Apes can think far more like humans than we thought, study finds

The study could go some way to proving that the animals have a theory of mind – something that has previously thought to mark out humans as exceptional

Andrew Griffin
Thursday 06 October 2016 20:00
Chimpanzee at Dvur Kralove zoo, Czech Republic
Chimpanzee at Dvur Kralove zoo, Czech Republic

Kinds of understanding that were thought to exist only in humans might also be shared by apes, according to new research.

It’s long been known by humanity that the way we see the world and what it’s actually like are different things. But that knowledge – that a person might think things about reality that aren’t true – was thought to be held only by us, and to be a key part of the kinds of advanced consciousness that humans have.

New research with chimpanzees, bonobos and orangutans, however, suggests that our distant relatives might be able to know the same thing. Apes can tell if you’re making a mistake, it has found.

That puts it on the same level of cognitive development as a human child. We tend to develop the kind of awareness that someone is wrong in early childhood, around the age of five.

When we do, we are on our way to developing the ability to fully comprehend what other people are thinking and feeling. Scientists call that idea Theory of Mind, and the development of it is one of the things previously thought to belong only to humans.

Some humans do lack the ability to infer things about other people’s thoughts and feelings, but that tends to be an early sign of autism.

"This cognitive ability is at the heart of so many human social skills," said Christopher Krupenye of Duke, who led the study along with comparative psychologist Fumihiro Kano of Kyoto University.

Having that ability allows us to get along with other people, help them out and figure our way around the world. They can be used negatively, too, to trick people into thinking things that aren’t the case.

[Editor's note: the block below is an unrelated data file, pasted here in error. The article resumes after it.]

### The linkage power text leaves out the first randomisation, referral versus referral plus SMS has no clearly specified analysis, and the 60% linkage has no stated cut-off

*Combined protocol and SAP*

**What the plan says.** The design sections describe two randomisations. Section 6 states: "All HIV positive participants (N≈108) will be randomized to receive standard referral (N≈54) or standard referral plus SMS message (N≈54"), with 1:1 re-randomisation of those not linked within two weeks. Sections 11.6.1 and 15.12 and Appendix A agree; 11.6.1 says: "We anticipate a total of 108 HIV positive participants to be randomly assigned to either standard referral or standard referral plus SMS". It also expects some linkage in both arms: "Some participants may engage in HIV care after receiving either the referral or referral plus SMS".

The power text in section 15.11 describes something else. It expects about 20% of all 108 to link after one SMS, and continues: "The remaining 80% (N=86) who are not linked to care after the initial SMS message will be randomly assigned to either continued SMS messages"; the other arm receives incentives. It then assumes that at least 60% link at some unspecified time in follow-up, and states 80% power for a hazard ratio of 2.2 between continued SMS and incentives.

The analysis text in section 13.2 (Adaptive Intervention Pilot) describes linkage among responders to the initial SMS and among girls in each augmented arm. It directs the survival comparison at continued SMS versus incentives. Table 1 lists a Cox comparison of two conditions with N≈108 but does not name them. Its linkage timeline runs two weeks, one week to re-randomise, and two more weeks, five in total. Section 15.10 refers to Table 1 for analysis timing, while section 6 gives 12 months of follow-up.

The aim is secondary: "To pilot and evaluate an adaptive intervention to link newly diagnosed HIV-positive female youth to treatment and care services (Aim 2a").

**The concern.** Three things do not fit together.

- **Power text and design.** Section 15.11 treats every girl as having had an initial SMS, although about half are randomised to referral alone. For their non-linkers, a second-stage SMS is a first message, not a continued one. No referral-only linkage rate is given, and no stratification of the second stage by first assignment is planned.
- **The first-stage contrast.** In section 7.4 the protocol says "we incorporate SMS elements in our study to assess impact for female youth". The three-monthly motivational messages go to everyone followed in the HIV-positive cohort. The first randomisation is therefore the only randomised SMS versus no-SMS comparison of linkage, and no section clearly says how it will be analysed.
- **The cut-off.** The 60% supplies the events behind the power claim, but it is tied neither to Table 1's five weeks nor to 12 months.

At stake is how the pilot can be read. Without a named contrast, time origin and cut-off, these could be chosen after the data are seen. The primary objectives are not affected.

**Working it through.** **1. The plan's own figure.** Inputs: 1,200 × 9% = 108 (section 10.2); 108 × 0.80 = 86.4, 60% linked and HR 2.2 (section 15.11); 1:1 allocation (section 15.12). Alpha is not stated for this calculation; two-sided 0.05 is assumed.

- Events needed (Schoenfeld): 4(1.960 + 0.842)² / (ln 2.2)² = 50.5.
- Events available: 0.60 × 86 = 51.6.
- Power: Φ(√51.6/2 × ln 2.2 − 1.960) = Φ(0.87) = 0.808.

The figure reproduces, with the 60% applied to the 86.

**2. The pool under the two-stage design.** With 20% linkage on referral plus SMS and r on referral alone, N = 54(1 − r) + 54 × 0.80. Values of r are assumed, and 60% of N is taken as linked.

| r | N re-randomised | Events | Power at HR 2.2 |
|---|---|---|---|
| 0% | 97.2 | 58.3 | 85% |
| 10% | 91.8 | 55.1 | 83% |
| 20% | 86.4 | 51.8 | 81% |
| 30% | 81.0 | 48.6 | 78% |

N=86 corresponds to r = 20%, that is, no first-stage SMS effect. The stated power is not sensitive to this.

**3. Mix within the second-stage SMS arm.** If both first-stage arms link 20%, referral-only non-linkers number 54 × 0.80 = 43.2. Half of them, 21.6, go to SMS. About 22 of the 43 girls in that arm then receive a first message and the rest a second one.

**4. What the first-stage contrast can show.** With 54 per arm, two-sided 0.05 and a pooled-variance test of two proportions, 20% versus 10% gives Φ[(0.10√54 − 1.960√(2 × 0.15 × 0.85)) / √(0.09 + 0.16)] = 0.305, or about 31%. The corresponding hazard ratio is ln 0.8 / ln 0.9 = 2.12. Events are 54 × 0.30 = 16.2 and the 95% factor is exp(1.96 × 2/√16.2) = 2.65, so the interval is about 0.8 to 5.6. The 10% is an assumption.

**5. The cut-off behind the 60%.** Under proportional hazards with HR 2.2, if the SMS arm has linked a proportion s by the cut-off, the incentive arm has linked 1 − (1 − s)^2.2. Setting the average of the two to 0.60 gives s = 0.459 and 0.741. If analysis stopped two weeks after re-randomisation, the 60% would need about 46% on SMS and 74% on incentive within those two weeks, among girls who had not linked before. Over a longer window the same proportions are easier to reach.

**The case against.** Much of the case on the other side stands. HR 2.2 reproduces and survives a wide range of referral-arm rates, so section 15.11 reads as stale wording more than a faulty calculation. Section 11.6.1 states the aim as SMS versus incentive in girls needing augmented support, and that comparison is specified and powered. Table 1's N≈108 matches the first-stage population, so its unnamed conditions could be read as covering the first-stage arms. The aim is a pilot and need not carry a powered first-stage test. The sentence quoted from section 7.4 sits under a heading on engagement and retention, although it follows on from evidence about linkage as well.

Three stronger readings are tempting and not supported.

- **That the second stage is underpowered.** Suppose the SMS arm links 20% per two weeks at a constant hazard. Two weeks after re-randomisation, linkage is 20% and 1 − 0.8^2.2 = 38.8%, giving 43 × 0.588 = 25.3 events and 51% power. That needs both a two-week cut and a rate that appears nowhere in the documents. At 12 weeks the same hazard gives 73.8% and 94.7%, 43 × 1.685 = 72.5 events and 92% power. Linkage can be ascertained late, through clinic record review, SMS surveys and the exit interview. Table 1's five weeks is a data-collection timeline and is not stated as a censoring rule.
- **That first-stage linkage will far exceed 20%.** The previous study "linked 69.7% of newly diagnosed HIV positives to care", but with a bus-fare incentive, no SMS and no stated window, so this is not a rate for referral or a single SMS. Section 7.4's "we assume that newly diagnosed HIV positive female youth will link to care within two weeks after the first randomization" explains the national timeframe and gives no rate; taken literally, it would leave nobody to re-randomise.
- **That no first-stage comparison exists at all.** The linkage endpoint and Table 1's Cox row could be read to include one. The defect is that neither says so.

And it was that skill for trickery that allowed scientists to test what apes know about what others are thinking.

In the study, scientists showed the apes two short videos.

In one, a person in a King Kong suit hides himself in one of two haystacks while a man watches. The man then leaves through a door, and the person in the King Kong suit runs away while he can’t see. The man then comes back in through the door and tries to find King Kong.

In the other video, the man returns to the scene after to find a stone that he saw being hidden by King Kong. But while the man was away, King Kong has taken the stone out of the box and left.

The scientists then watched the movement of the apes eyes while they were watching each of the videos. By doing so, they were able to make some approximation of what they were thinking.

If the apes pass they test, they’ll be able to tell that when the man comes back he will still want to look for the stone in the place where he last saw it – even though the apes have seen it being stolen and taken somewhere else. That requires the kind of awareness thought to belong only to humans, because it needs them to be able to tell that the man thinks something about the world that isn’t actually the case.

And in both of the tests, the ape looked for longest at the place where the man last saw the object. That led the scientists to conclude that they knew the man would think it was still there, even if it wasn’t.

The result of the test – referred to as the “false belief test” – were similar to those found in humans that are under the age of two.

“This is the first time that any nonhuman animals have passed a version of the false belief test," Krupenye said.

“If future experiments confirm these findings, they could lead scientists to rethink how deeply apes understand each other.”

The research was conducted by scientist at Duke University, Kyoto University and the Max Planck Institute for Evolutionary Anthropology. It will be published this week in the journal Science.

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